Tenosynovitis of the Wrist

What is Tenosynovitis of the wrist?

Tenosynovitis is an inflammation of the tendon sheaths in the wrist that encase the tendons for the thumb and fingers.  This condition can affect other parts of the body; however, it is simply more commonly seen in the wrist.  The movement of the fingers and thumb are controlled by the muscles of the forearm.  These muscles are attached to the bones of the thumb and fingers by thick, fibrous bands called tendons. Tendons connect muscle to bone and ligaments connect bone to bone.  Tenosynovitis of the wrist is a condition that affects tendons.  When the muscles in the front of the forearm contract and shorten, this pulls on the tendon which in turn pulls on the bones that they are attached too, hence causing movement.  In this case, contraction of the forearm muscles will lead to movement of the thumb and fingers

These tendons are secured and firmly attached to the bones of the thumb and fingers by running under what is called the tendon sheath.  This sheath is a band of connective tissue that is located over the tendons. The sheath is a very strong band of tissue that holds the tendons in proper positioning close to the bones of the wrist when the muscles are contracted.  As well as helping to firmly attach these tendons to the bones of the fingers and thumb, the tendon sheaths contain synovial fluid which provides nourishment and lubrication to allow for smooth movement of the flexor tendons.  The two most commonly known forms of Tenosynovitis are called Trigger Finger and De Quervain’s Syndrome. Tenosynovitis wrist symptoms can significantly affect the function of the involved thumb or finger and can cause severe pain.

Some Tenosynovitis wrist symptoms that you may experience are:

  • Stiffness the wrist and/or joints of the fingers and thumb
  • Joint swelling and pain that increases with motion
  • Feeling of locking or snapping when attempting to move the fingers and thumb, particularly with extension (straightening)
  • Erythema, which is a reddening of the skin
  • A low-grade fever might develop as the body’s attempt to fight infection
  • Decreased function of the hand in general

Young woman suffering from pain in wrist at workplace

Treatment for tenosynovitis of the wrist at Dr. Burke Orthopedics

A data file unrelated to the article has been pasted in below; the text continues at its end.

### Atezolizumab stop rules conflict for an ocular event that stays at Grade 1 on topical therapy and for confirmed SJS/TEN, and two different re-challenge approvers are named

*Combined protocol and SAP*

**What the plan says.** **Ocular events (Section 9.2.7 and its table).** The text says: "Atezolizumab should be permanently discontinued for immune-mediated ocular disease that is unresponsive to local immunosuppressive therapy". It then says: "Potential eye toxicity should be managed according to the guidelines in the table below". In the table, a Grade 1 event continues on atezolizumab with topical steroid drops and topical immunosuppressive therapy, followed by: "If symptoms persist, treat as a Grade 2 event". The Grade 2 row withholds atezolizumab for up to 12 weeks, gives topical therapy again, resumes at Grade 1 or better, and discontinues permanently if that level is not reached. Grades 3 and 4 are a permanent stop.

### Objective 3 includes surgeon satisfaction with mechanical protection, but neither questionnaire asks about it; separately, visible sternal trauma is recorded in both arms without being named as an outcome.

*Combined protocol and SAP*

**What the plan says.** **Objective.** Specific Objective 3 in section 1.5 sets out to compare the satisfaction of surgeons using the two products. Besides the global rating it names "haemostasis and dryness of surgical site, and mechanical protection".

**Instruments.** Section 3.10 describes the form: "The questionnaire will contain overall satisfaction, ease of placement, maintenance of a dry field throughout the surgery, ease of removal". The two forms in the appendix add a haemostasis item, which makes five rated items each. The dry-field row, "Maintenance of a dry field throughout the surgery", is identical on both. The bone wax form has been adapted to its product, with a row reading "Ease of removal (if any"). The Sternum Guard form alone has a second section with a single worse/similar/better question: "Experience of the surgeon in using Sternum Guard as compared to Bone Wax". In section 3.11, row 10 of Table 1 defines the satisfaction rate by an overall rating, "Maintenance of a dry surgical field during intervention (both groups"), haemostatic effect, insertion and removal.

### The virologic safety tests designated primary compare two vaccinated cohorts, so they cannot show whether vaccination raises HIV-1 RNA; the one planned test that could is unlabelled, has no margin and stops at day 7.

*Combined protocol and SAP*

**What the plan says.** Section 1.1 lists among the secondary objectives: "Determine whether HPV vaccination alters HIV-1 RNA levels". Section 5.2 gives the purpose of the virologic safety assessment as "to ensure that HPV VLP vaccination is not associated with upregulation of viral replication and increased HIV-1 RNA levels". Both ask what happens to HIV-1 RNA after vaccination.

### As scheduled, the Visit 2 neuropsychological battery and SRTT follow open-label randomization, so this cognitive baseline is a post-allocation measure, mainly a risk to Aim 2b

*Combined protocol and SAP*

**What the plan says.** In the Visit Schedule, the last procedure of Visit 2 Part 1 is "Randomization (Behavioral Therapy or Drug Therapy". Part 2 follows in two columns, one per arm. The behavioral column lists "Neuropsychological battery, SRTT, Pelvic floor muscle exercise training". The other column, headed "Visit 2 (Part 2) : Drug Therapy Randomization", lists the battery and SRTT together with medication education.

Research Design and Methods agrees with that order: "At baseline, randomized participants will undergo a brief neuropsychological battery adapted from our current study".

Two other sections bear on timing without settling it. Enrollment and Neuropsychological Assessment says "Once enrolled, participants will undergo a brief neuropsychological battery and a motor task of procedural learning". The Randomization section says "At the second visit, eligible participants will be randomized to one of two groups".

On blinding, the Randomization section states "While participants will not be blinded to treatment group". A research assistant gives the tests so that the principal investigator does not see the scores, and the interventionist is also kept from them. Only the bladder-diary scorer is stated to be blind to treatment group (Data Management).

The treatment for Tenosynovitis of the wrist will be a collaborative decision between you and Dr. Burke based on the location and severity of the condition.  Non-surgical intervention will most likely be successful in managing this condition. Optimally, Tenosynovitis wrist surgery will not be indicated.  Conservative Tenosynovitis of the wrist treatment include:

  • Rest
  • Avoidance of any aggravating activities
  • NSAIDs (nonsteroidal anti-inflammatory drugs)
  • Topical anti-inflammatory medication
  • Cortisone injections
  • Physical or occupational therapy which will both help to teach proper ways to move and strengthen and stretch certain muscle groups. Splint and braces may also be considered during physical or occupational therapy.  Massaging the area in order to stimulate blood flow as well as TENS (trans cutaneous electrical stimulation) which interrupts pain signals are also interventions that you may be given in physical therapy.

When conservative measures fail to adequately reduce pain and improve function, surgical intervention may be necessary.  Tenosynovitis wrist surgery will involve making a small cut into the tendon sheath, allowing for more room in the area and restoration of a smooth, gliding motion.

For treatment options for bacterial synovitis, reach out to Dr. Burke Orthopedics today. New and current patients can choose their preferred appointment method between in clinic or Telemedicine Video clinic appointments. The arthritis relief you need is just a phone call or click away. Please make an appointment for a consultation with Dr. Burke by visiting the website or by calling (713) 436-3488.

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